4. Materials and Methods

4.1. Cell Culture and Cytospin Preparation

The human adenocarcinoma cell lines MCF-7, T47D, ZR-75-1, and MDA-MB-231, and an endometrial cancer cell line Ishikawa (Heraklio) 02 ER- (Ishikawa ERneg), were obtained from the European Collection of Cell Cultures (ECACC, Salisbury, UK) and the Cama-1 (HTB-21), SK-BR-3 (HTB-30), HCC1937 (CRL-2336), and MDA-MB-468 (HTB-132) cell lines from the American Type Culture Collection (ATCC, Rockville, MD, USA). The HCC 3153 cell line was kindly provided by Adi F. Gazdar (Hamon Center for Therapeutic Oncology Research and Department of Pathology, University of Texas Southwestern Medical Center at Dallas, Dallas, TX, USA). Cryopreservation of cell cultures ranged from passages 1 to 10. Cells were used during up to 20 passages. Cells were grown routinely in Dulbecco’s modified Eagle’s medium (Biochrom, Berlin, Germany), supplemented with 10% FBS (PAA, Pasching, Austria).
For cytospin preparation, trypsinized cells were centrifuged (700 g, 10 min, 4 °C) and resuspended in phosphate-buffered saline (PBS; Biochrom, Berlin, Germany). Then, 1 million cells were spread on each cytospin and centrifuged (45 g, 5 min, room temperature). Cytospins were allowed to dry overnight at room temperature and then stored at −80 °C. They were prepared with either 1 million adenocarcinoma cells or mixed with PBMCs from healthy volunteer donors, as indicated in the legends.

4.2. Triple Fluorescence Labeling of CK, VDR, and CD45 with Parallel Phase Analysis

According to the optimized procedure (see Supplementary Material), cytospins were thawed and immediately fixed in 3.7% neutral buffered formalin (Fischar, Saarbrücken, Germany) in PBS for 15 min at room temperature and permeabilized in cold (−20 °C) methanol (Sigma-Aldrich, Steinheim, Germany) for 2 min. After washing in PBS, Ultra V Blocking medium (Thermo Scientific, Fremont, CA, USA) was used for 15 min. This blocking step and all of the following steps were performed in a humidified chamber at room temperature. All antibodies were diluted in Dako Antibody Diluent with Background Reducing Components (Dako, Carpinteria, CA, USA).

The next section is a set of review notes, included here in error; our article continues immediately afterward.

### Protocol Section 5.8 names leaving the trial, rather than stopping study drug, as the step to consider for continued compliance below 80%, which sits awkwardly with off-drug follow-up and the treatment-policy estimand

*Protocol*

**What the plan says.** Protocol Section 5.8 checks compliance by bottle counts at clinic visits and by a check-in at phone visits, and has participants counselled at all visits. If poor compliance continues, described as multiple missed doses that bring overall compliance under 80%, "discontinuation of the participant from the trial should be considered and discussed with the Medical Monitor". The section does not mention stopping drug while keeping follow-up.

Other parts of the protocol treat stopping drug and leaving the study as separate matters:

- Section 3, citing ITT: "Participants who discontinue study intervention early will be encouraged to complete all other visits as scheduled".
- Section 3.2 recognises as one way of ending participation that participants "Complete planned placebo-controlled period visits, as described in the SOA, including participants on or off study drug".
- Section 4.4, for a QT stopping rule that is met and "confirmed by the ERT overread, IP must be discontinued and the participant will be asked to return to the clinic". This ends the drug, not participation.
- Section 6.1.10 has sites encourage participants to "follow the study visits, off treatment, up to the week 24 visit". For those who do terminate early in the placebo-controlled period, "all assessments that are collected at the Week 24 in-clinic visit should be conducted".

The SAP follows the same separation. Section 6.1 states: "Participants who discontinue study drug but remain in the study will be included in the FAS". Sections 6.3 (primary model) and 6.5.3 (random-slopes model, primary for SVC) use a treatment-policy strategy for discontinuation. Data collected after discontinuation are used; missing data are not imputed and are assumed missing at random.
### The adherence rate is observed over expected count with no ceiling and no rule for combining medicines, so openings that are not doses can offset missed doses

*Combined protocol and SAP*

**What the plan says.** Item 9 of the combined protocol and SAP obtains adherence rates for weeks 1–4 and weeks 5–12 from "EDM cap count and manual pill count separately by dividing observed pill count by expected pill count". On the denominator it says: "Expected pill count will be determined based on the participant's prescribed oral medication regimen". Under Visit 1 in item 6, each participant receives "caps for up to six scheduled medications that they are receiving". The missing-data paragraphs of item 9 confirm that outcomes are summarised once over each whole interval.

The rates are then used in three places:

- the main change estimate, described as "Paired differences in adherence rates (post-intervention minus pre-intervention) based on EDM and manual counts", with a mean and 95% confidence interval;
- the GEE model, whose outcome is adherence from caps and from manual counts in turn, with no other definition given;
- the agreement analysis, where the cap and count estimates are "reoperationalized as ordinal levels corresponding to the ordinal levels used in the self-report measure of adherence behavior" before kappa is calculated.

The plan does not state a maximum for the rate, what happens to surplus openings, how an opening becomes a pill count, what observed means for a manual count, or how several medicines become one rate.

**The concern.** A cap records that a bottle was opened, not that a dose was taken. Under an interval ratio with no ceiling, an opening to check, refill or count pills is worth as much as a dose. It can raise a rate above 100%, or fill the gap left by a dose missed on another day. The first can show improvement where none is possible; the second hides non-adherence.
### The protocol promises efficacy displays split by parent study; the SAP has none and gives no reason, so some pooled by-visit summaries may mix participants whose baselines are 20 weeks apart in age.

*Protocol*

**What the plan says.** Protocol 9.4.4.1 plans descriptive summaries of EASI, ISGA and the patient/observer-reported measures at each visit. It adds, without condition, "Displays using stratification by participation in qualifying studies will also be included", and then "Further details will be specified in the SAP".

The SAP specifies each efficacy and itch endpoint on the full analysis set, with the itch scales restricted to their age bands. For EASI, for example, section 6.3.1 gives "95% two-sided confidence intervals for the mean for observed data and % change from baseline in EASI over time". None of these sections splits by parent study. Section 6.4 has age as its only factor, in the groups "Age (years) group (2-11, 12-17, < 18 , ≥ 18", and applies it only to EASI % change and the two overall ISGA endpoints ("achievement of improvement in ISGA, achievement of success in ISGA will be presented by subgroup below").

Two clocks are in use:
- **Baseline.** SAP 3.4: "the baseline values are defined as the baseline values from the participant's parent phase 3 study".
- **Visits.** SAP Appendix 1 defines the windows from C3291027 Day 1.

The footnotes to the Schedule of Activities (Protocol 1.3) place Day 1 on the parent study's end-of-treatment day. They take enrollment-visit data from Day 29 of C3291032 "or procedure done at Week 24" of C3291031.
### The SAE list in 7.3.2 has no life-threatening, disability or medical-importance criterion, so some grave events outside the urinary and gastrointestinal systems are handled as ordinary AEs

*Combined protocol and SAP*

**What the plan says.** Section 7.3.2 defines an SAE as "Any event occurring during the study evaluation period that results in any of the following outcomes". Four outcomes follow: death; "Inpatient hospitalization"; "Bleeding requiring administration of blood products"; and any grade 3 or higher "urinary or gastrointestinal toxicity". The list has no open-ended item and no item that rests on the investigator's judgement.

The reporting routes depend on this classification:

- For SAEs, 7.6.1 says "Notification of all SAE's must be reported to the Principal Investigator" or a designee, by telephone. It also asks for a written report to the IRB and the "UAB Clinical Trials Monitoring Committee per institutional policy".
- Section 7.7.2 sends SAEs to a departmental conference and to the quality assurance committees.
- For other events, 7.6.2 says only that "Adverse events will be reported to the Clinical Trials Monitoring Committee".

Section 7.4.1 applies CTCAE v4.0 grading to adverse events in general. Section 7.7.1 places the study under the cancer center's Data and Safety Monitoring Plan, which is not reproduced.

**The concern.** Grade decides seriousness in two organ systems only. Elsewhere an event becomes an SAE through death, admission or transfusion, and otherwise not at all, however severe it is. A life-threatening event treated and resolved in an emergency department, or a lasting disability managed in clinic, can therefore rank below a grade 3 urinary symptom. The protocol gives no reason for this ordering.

As previously described [77], we selected a two-step protocol. Cells were first incubated for 45 min with a monoclonal mouse anti-human VDR antibody (clone 2F4, mouse IgG2a, MCA3543Z, Serotec, Puchheim, Germany) efficiently used in other studies on BC [7,40], washed in PBS, incubated for 30 min with a goat anti-mouse IgG-Fab fragment labeled with Cy3 (Jackson ImmunoResearch, Suffolk, UK), and washed in PBS.
Cells were then incubated for 45 min with a monoclonal rabbit anti-human CD45 antibody (D9M8I, 13917, Cell signaling, Leiden, The Netherlands) and a monoclonal mouse anti-human cytokeratin antibody (Igg1 A45 B/B3, Glycotope, Berlin, Germany), washed in PBS, incubated for 30 min with a goat anti-rabbit IgG labeled with Coumarin-AMCA (Jackson ImmunoResearch) and a goat anti-mouse IgG labeled with DyLight488 (Jackson ImmunoResearch), and washed in PBS.